The program will be open from January 28th, 2011 onwards.
For more information, visit www.DharmaSun.org
1994 – Rangjung Yeshe Gomdé Denmark, the year of foundation
So many of us through the years found our way from the great stupa in Boudhanath, Nepal up to the great white monastery, with excitement we passed the vigorous lions at the entrance and entered the premises of Ka-Nying Shedrub Ling. Connecting with the lineage masters residing there, life opened to us in a new way. It even happened so to several Danish people and thus in1994 something very special took place.
During a time when Erik Pema Kunsang was staying in Denmark he called Chökyi Nyima Rinpoche in Nepal and during the conversation asked Rinpoche whether he would exclude any possibility of ever coming to Denmark. As Rinpoche answered with a no, you may guess what the next question was. By the end of the conversation, Rinpoche had accepted the invitation to come and teach in Denmark and preparations could begin.
At this point, the house of Kirsten Doctor in Risskov functioned as a meeting place for Buddhist in Aarhus and several students of Tulku Urgyen Rinpoche and Chökyi Nyima Rinpoche lived there.
As Rinpoche had the vision to teach at one of the Danish islands, the search started for a suitable place, finally found at Samsø.
In the middle of the village Onsbjerg close to the harbour where the boat landed, a long yellow house at the corner at first glance did not look like much. However, inside the “gildesal” was perfect as a Lhakhang, there were plenty of rooms and a lovely garden and the owners were open to all our wishes.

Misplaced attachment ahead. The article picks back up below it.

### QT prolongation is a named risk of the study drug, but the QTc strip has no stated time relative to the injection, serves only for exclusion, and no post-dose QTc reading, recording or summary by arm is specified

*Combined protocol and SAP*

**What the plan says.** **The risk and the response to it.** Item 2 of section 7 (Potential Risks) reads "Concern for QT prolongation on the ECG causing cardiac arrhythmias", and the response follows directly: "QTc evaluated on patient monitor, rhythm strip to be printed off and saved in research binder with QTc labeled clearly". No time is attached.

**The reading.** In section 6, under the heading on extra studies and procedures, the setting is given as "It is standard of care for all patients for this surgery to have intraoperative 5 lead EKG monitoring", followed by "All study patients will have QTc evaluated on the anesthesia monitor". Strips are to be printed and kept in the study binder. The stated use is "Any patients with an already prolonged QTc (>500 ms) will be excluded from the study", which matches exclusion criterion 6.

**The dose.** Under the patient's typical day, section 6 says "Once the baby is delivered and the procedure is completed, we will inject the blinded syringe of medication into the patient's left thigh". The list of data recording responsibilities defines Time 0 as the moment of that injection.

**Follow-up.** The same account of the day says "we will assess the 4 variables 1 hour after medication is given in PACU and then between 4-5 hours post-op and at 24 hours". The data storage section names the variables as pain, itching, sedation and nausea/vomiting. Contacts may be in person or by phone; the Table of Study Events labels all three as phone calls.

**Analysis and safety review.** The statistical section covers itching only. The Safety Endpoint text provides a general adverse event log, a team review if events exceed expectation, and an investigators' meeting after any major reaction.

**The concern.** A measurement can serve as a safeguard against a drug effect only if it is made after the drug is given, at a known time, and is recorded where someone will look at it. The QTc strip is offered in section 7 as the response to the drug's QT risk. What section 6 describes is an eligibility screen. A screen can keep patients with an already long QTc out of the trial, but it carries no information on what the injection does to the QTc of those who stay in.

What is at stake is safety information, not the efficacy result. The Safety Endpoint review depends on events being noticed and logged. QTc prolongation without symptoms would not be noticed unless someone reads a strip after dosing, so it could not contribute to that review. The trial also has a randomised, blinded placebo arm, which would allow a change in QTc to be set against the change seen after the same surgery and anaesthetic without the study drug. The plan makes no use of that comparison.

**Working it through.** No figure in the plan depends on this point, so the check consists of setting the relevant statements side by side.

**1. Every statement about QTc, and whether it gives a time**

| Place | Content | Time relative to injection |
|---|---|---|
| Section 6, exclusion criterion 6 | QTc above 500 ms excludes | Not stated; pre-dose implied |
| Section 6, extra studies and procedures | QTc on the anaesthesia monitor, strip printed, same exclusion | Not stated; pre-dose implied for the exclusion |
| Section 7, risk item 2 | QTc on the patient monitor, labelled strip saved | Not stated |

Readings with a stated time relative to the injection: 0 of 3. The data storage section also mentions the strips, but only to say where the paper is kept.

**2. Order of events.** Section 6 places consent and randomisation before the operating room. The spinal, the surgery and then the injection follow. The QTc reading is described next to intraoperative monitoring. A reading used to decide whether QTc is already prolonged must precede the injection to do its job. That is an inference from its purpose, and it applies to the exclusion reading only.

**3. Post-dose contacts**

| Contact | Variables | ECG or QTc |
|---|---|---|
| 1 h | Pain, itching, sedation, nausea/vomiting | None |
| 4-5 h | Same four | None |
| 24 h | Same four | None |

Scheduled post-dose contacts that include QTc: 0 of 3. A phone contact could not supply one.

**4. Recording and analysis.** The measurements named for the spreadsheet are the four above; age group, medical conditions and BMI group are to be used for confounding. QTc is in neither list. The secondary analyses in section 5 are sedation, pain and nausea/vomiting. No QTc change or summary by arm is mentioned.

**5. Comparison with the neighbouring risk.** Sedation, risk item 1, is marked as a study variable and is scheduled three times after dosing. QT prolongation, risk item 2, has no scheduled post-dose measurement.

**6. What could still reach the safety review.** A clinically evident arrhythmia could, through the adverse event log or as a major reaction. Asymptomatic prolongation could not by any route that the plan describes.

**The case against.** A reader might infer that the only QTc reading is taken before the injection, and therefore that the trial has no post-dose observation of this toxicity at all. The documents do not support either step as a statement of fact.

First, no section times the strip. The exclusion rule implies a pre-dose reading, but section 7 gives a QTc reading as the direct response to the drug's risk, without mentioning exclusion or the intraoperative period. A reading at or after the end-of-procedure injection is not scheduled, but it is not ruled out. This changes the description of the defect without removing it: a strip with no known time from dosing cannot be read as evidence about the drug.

Then, on 4 July, Chökyi Nyima Rinpoche arrived in Denmark. 108 students from 13 different countries had registered to join the first “Cloudless Summer Seminar” and were already beginning to arrive.
There were three wonderful days to go still, Rinpoche received students in the Doctors’ house, gave interviews to newspapers and finally a public talk in the music hall to a crowd of 350 people on the sixth. Erik translated into Danish and it felt like a new era had started.
And cloudless it was; joyous. The Sun of Dharma was shining and we had the hottest summer in Denmark for 50 years. Rinpoche gave oral instructions and comments on Gampopa’s “Precious Garland” along with the Barchey Künsel empowerment. It was like a huge harmonious family reuniting in paradise to share the most precious possible.
At the conclusion of the 10 days, Rinpoche urged us to set the instructions into practice and as a support for this made aspirations for a common place of practice in Europe.
On the 18th and 19th Rinpoche and a group of students visited several optional places and though none of them were to be the future Gomdé, the process had started that still continues today.
29. januar 2011
Among the guests was a woman named Ellen, who had once lived at a place she called Tornbjerggaard that had been a “collective” which she described as her favorite place in the world. Sadly, the “collective” broke up on economic grounds, and Ellen had to leave. They often took care of sick animals the farmers had brought to them. Tornbjerggaard was known then as a shelter for such animals and as an alternative to slaughtering them. Once in the real hard wintertime, they even invited the cow in to share the room with them (there was only one big room then!). When Ellen left Tornbjerggaard, she made a strong wish to return. At some point in the summer Kirsten asked Ellen if she knew a place that would be good for Rinpoche to build a centre, and she immediately answered, “I have the place!” She knew that Tornbjerggard was up for sale and told Kirsten how to find it.